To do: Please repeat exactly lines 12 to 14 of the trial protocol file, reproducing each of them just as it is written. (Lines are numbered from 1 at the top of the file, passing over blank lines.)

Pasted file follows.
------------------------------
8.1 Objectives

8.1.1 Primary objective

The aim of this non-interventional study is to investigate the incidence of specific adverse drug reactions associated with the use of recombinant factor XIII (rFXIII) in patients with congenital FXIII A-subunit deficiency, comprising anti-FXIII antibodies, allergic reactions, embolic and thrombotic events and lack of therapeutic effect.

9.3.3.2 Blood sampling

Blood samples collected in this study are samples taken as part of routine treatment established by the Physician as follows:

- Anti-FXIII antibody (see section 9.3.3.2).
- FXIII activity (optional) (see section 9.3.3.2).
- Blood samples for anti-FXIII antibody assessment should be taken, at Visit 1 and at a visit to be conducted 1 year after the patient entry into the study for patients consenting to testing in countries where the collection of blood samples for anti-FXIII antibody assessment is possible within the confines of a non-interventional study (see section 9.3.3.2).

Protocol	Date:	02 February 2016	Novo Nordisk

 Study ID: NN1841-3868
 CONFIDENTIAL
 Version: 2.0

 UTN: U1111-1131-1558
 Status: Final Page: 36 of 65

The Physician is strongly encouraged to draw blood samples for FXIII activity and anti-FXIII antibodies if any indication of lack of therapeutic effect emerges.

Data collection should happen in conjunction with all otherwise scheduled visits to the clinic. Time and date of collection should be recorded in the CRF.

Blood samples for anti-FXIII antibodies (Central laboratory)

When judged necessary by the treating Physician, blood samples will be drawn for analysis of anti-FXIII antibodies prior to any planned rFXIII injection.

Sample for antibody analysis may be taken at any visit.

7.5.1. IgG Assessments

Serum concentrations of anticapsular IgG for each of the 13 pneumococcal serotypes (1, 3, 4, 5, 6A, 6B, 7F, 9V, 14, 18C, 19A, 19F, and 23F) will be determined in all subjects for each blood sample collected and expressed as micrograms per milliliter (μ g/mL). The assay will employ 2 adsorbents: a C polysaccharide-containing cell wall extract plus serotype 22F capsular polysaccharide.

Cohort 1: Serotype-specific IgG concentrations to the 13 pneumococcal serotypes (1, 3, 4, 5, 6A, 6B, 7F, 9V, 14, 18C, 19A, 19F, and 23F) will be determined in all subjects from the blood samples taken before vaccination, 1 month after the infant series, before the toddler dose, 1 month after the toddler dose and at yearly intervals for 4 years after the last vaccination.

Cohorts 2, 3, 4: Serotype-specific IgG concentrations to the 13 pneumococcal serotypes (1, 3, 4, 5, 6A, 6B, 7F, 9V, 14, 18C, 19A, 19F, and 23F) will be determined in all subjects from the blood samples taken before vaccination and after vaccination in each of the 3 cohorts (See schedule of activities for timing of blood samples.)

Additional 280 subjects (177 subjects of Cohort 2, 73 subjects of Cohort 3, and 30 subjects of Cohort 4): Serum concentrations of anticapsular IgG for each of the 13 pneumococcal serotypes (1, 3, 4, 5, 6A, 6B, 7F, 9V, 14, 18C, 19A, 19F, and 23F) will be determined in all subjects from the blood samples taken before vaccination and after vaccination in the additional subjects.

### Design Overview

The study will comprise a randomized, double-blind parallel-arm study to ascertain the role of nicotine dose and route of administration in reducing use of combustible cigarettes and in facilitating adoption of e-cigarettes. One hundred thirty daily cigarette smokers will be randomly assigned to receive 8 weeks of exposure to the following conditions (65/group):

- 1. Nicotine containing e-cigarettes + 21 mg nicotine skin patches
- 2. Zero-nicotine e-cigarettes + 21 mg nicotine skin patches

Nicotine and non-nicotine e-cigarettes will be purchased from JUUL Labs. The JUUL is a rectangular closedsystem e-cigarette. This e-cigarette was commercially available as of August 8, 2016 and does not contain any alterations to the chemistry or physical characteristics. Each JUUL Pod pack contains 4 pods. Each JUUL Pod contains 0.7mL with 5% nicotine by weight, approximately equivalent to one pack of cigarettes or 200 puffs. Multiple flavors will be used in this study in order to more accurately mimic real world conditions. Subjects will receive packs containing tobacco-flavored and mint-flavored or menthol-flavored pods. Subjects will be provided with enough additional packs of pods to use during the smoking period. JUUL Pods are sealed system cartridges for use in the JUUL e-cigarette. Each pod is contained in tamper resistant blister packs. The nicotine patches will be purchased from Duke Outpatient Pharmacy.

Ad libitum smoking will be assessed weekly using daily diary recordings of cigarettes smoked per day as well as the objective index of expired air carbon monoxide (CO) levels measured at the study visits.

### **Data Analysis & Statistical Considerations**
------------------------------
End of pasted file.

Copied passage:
 Version: 2.0

 UTN: U1111-1131-1558
 Status: Final Page: 36 of 65